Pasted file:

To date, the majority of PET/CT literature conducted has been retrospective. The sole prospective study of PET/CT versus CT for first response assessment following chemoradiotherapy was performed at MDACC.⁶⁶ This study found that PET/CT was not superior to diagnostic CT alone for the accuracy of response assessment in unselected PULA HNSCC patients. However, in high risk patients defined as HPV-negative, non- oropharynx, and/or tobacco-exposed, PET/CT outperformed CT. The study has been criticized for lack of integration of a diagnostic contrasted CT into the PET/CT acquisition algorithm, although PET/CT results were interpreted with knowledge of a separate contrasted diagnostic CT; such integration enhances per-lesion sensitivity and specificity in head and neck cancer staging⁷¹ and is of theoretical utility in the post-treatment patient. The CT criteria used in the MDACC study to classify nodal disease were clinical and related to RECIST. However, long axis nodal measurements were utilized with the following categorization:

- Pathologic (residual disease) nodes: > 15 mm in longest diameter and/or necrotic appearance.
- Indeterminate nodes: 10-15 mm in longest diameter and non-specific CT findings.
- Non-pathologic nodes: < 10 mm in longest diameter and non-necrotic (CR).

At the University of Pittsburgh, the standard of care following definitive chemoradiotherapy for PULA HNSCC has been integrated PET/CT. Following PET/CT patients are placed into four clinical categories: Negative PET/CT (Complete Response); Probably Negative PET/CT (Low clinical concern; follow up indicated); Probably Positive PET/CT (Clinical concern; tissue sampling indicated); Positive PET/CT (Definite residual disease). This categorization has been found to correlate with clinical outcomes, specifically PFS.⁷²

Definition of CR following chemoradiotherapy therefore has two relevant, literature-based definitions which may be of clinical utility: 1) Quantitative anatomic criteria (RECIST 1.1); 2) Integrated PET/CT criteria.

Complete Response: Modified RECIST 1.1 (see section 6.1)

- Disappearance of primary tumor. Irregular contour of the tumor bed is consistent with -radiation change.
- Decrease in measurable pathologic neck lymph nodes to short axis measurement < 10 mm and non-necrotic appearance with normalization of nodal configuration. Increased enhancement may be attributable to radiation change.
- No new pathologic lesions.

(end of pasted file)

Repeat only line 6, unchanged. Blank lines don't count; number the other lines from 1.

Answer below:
Definition of CR following chemoradiotherapy therefore has two relevant, literature-based definitions which may be of clinical utility: 1) Quantitative anatomic criteria (RECIST 1.1); 2) Integrated PET/CT criteria.